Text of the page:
Her husband continued to work in finance while she poured her energy into caring for their kids and volunteering for community organizations in their town, Highland Park, Illinois. During that time, her oldest son’s health stabilized, her third son learned to walk, and Rotering gave birth to a fourth child. “I had a running joke that no one on earth was more efficient at emptying a dishwasher or driving a minivan,” she says. “But those tasks didn’t satisfy me.”
The idea for her second act took root in 2000, when she became worried about an intersection near her house. She organized neighbors and lobbied the city government to erect a stop sign, and in the process had an insight: Though she no longer wanted to practice law, she could use her legal skills to advocate for the community. When a seat opened up on the city council, Rotering filed a petition to fill it.
She didn’t get it, but she was appointed to two city commissions and volunteered for a challenger’s campaign during the next election cycle to gain experience. She also attended a program for women interested in pursuing public office, offered by the Illinois Women’s Institute for Leadership; it taught her the basics of running a local campaign. In 2009, Rotering went after the seat again. She won, defeating a 20-year incumbent.
Next, she decided to run for mayor. “I knocked on hundreds, if not thousands, of doors and talked to residents about what was important to them,” says Rotering, now 51. When the votes were counted, she’d become the first female mayor of Highland Park, a paid position she has now held for two years. “Volunteering was a great bridge between careers,” she says. “The skills I gained make me more effective in my work.”
Years out: 5
Way back in: harnessing social media
When terrorists attacked the World Trade Center in 2001, Susan Scrupski, then unemployed, resolved to rethink her professional life. “There’s an image that haunts me,” she says. “After the towers collapsed, pieces of paper were falling everywhere—this huge wave of irrelevant stuff. I suddenly realized I’d spent my entire life on meaningless work.” Only a couple of months earlier, Scrupski, then 42, was working as a chief marketing officer for an Internet start-up; then the dotcom market imploded, and the company went belly-up. When the attacks occurred, she abandoned any thought of looking for a new job. “I said, I’m done. I’m not working anymore.”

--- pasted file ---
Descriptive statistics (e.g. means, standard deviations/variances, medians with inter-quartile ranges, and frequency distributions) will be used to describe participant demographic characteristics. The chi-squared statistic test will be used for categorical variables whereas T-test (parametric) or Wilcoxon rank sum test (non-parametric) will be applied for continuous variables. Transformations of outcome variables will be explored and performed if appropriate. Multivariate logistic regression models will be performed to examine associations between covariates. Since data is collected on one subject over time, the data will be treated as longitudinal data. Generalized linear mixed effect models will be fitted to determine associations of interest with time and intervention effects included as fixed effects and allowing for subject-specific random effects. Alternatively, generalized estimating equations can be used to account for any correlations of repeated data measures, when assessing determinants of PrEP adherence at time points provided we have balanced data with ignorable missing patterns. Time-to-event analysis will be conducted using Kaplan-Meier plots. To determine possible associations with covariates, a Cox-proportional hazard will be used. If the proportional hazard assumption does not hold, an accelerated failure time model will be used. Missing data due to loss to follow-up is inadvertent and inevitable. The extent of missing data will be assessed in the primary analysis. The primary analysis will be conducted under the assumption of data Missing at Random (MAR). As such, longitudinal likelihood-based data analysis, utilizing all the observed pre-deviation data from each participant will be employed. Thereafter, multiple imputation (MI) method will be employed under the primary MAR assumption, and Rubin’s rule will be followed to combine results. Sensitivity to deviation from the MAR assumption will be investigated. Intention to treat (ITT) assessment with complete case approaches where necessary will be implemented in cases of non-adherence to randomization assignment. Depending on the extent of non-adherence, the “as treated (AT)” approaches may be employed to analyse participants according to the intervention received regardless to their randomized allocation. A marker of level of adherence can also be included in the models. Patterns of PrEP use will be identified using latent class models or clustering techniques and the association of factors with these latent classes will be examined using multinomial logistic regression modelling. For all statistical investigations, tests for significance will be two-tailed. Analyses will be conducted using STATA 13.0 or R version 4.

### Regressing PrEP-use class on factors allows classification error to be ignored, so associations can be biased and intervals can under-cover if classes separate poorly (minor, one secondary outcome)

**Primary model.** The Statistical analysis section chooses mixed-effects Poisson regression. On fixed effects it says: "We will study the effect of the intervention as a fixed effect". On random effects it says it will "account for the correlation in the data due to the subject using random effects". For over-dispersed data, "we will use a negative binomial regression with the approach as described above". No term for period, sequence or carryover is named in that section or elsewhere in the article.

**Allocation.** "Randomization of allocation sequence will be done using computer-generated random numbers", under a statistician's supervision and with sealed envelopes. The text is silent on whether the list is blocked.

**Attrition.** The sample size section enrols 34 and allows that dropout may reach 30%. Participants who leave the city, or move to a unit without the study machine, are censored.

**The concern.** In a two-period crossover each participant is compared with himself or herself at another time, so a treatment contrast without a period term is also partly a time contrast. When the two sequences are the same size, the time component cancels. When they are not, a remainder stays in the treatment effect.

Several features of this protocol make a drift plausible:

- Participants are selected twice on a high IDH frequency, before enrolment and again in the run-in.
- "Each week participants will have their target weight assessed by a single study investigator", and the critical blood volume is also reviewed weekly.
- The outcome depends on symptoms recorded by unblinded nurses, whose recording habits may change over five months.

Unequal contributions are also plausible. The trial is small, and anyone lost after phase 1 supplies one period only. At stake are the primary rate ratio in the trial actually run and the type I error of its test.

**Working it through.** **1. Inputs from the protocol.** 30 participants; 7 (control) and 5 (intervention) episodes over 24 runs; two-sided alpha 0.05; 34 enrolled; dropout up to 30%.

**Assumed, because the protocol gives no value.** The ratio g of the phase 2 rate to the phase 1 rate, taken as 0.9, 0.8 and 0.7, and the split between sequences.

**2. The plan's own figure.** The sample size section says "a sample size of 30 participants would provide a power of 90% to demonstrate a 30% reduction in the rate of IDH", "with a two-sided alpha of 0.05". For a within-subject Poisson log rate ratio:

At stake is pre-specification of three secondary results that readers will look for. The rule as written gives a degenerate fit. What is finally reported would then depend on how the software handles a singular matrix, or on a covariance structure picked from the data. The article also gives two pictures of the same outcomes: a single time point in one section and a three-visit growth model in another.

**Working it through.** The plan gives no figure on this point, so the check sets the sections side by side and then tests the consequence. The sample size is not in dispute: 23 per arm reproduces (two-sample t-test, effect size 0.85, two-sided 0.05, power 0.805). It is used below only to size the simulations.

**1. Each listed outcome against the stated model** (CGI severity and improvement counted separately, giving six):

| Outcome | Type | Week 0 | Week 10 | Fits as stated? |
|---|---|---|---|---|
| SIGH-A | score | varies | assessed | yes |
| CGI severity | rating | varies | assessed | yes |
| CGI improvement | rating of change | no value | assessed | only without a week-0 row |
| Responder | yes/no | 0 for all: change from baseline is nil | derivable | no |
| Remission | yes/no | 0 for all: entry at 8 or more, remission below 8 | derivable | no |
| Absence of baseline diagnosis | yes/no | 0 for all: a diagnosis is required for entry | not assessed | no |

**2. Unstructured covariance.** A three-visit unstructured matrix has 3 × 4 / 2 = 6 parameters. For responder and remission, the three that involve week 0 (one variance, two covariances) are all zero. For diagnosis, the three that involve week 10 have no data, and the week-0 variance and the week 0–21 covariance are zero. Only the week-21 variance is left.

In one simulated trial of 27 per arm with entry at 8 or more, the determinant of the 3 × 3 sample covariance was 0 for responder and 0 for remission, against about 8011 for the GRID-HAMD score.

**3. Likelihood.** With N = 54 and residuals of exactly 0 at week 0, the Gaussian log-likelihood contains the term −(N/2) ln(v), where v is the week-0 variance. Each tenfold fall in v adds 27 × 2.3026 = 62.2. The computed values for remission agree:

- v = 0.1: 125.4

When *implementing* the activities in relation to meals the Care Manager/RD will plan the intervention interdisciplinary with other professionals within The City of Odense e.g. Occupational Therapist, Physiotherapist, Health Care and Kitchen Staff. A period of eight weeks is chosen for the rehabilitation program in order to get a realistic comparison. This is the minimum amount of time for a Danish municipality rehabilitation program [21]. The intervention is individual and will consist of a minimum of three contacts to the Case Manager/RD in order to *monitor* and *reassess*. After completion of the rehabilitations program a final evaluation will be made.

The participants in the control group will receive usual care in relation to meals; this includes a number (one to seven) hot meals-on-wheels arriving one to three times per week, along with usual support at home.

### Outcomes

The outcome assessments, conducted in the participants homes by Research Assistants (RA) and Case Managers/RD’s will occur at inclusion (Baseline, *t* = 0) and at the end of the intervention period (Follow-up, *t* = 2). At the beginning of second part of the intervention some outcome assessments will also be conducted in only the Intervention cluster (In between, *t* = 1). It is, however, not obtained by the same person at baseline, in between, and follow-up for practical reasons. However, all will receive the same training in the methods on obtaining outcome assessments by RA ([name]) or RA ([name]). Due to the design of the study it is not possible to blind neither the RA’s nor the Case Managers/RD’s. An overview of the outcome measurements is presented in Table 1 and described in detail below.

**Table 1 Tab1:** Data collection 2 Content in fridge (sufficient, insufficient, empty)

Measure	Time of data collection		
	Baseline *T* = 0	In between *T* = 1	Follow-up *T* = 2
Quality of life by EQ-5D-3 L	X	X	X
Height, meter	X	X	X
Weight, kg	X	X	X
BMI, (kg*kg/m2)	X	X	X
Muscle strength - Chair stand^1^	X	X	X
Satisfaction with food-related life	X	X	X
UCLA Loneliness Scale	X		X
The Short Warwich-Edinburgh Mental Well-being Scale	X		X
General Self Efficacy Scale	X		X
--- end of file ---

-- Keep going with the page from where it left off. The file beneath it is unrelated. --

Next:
Scrupski and her husband decided she’d stay home with their two young children in Ocean County, New Jersey; the family would make do on his salary as a construction worker. The transition was not easy. “Not only did the power dynamic in my marriage shift, but I didn’t know how to be a stay-at-home mom,” she says. “I found myself asking, ‘What’s a Swiffer?’ ” To fill her time, she volunteered, helping to get a playground built and pitching in on a local government race.
Five years later, in 2006, Scrupski and her husband divorced, and she found herself scrambling to land paying work she found meaningful. Blindly applying to jobs didn’t get her any interviews; she was contending with a substantial gap in her résumé and an outdated skill set. “It was scary,” she says. “I hadn’t done anything in tech in five years. I didn’t even know what a blog was.” So Scrupski vowed to get up to date. While doing research online, she noticed a field that not many people were talking about called the social enterprise sector, an arena that focuses on new collaborative Web technologies. After teaching herself how to blog using WordPress, she began writing about the new kind of tech.
In a matter of months, blogging allowed her to connect with other thought leaders in her field and build a strong social network, bolstered by LinkedIn, Twitter and Facebook. It was through that network in 2007 that she heard about a former business associate who was starting a company. After an e-mail exchange and an in-person interview, Scrupski was hired at the new company, nGenera.